From William Stewart, 25 April 1803
Smyrna 25th. April 1803.
I had the honor to write to you from London on the 28th. October last, to acknowledge the reciept of the letter with which you honored me, from the Department of State, dated the 4th. of May 1802, and to beg you to express to his excellency the president my sincere thanks for the confidence he had shown, in nominating me consul for the United States at this port. Having safely arrived here, my first duty is to apprize you it, and to renew to you the Same expressions of gratitude. Be assured, Sir, that no exertions, or application, shall be wanting on my part, faithfully to fulfill the duties entrusted to me, to the satisfaction of my government, and of those navigators, who may frequent these seas. On my arrival I found the duplicate of my commission, and instructions. They will serve as a rule for my future conduct.
I deemed it necessary before coming to Smyrna to ⟨remain⟩ some days at Constantinople, in order to be recognized if possible by the porte but our government not having a treaty with the Grand Signor I found that impracticable. The American government is the only one not represented at Constantinople. The other nations have either embassadors, or at least chargés d’affairs, who are absolutely necessary to redress the grievances represented to them by the consuls, and which are too frequent. The Emperors of Russia & Germany have ministers of the first order. England, France and Holland, have embassadors. Spain, Prussia, and Naples have envoyés. Sweden and Denmark have only chargés d’affairs, altho’ the flags of the latter nations appear often here, and are no less respected than those of the other nations.
If it be the wish of the United States, as I presume it is, to establish a commerce with Turkey, it would be necessary for them to have a treaty of commerce with the porte, and at least a chargé d’affairs resident at Constantinople, who could, without being subject to an expensive representation, guard the national, and commercial interests of his country. It would be also necessary that the representative of some power friendly to the United States should prepare the turkish ministry for the reception of whoever might be sent to treat with them. Capitulations being made I could hoist here the American flag, at present almost entirely unknown, whilst the flags of other nations float among which there are certainly many, who can never hope that their commerce here will arrive to that degree of consequence of which ours is susceptible. I have taken the liberty to annex a memorandum, in which I have endeavoured to point out the various branches of commerce that may be carried on with advantage between America and Smyrna, which is the general deposit of all the productions of Turkey, and Egypt, as also of those of Europe, the Indies, and America, consumed in Turkey. A lucrative and advanteous trade may no doubt be established between these two countries.
Exclusive of the benefits which might arise to the United states, from forming commercial connexions with Turkey, there is one argument which may appear strong to you in favor of their forming a treaty with the porte, which is, the influence, if not entire dominion which the grand signor has over the Barbary States. This influence might be exerted to cause the American flag to be respected by those powers, thereby insuring it a safe, and free navigation in the Mediterranean, and consequently saving the United States an immense expence, for the cost of a single frigate cruising in the Mediterranean one month, would be more than adequate to the annual Support of a representation at Constantinople. In the capitulations that exist between the Danes, and Swedes, and the porte, it is stipulated that the latter shall maintain peace between the former and the Barbary powers, and altho this does not entirely preserve them from the rapacity of those Barbarians yet in case of a rupture, the difference is easily adjusted by the representative at Constantinople, as was the case in the last war between Sweden, and the Dey of Tripoly. The Chargé d’affairs had accomodated the dispute on very moderate terms, but unfortunate⟨ly⟩ the commander of the Swedish squadron, had during the negotiatio⟨ns⟩ at Constantinople, made Stipulations with the Dey which cost his government a very considerable Sum. The government of Sweden is on very friendly terms, and has much influence with the porte, and the consul here informs me, that their representation does not cost the King more than eight to ten thousand dollars annually.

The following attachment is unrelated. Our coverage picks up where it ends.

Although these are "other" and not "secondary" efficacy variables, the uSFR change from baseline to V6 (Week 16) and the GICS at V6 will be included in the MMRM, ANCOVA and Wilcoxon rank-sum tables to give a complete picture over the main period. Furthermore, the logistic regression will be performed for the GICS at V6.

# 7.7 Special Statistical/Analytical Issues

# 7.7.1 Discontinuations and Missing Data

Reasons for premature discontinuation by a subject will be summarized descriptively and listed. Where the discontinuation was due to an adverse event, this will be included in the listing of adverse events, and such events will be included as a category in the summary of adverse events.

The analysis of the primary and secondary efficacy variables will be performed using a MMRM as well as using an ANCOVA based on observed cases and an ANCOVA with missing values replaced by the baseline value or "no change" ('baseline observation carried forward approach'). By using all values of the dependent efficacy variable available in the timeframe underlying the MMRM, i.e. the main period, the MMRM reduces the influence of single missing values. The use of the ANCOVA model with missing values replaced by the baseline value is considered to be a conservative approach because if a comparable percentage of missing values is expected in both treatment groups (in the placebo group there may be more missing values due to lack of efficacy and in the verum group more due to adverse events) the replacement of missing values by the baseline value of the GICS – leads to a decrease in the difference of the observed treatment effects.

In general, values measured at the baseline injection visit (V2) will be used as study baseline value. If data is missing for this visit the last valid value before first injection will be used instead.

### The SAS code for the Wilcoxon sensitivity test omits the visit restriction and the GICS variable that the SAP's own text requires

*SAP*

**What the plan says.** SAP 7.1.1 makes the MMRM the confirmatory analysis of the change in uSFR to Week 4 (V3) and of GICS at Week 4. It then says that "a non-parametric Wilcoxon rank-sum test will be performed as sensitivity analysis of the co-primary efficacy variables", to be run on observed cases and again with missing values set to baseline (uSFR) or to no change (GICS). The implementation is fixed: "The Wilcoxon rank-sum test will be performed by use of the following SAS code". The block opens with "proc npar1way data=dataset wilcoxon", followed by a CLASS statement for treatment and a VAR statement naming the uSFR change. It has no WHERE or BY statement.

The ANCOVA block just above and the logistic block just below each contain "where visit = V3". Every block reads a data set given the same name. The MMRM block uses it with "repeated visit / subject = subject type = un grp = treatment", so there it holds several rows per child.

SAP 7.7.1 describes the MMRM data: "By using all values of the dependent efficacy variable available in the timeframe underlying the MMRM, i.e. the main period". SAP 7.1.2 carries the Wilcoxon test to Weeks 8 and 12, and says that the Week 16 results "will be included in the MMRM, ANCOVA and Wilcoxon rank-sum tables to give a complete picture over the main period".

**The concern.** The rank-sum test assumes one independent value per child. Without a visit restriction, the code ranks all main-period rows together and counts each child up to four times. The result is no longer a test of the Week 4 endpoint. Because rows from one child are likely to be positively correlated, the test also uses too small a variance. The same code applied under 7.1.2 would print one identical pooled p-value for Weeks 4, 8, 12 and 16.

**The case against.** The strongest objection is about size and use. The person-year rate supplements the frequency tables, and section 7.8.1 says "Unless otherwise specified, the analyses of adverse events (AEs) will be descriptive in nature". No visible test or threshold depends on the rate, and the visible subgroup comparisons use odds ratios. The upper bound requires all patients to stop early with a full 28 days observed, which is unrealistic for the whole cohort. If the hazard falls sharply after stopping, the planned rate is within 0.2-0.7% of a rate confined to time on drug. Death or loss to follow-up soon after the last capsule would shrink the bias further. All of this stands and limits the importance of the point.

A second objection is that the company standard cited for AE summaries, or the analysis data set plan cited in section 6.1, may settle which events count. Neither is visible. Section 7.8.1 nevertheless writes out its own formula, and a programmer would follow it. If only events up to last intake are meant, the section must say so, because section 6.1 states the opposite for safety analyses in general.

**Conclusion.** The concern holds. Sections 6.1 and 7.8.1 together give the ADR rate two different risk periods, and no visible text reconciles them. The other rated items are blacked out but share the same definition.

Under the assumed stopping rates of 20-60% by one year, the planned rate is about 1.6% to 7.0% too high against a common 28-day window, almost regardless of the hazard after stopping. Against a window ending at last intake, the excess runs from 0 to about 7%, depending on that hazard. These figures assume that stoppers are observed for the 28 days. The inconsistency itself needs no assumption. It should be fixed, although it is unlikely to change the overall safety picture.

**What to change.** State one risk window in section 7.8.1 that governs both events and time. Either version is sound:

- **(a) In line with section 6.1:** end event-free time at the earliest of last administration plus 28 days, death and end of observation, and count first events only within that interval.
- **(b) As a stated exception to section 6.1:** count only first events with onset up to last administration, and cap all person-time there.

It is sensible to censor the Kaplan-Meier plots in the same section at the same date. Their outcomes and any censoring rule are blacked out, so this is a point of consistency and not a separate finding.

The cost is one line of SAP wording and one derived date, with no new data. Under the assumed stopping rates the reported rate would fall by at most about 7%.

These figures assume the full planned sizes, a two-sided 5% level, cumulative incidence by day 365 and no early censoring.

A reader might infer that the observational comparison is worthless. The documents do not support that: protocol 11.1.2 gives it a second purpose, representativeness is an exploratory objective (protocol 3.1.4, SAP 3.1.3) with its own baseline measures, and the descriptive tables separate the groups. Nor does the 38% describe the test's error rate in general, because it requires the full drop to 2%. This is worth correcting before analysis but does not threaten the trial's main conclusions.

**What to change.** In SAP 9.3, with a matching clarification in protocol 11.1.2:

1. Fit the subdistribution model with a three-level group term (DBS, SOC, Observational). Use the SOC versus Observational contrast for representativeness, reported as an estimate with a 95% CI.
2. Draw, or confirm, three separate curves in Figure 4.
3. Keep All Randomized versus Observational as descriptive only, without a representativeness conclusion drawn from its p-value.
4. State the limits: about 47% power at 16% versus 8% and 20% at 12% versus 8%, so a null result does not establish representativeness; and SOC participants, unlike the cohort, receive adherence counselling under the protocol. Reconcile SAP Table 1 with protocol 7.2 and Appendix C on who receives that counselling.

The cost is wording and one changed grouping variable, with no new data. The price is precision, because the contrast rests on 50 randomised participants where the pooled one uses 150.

There have been three American vessels here within two years, and our flag, and citizens have been protected by the British consul, he having received orders from his embassador at Constantinople to that effect. I should be at a loss how to act in case of an American vessel arriving, For the British consul having heretofore had the protecting of our vessels, might think himself neglected should I make application to the French consul, and he on the other hand might have the Same feelings, should I not apply to him. As it is absolutely necessary that every vessel should be protected by some consul, for the personal Safety of the crew, and because the custom house business must go thro’ the hands of a drogoman (interpreter) to a consular [. . .] by the porte, I will thank you for particulars orders on this subject.
I trust Sir that as I have been actuated by a good motive in making to you the above remarks, that you will excuse me if I have been too forward. It will give me pleasure to communicate to you any information that I may be able to collect, or that you may consider necessary. I have the honor to be, with due respect, Sir, Your most obedient, and humble Servant,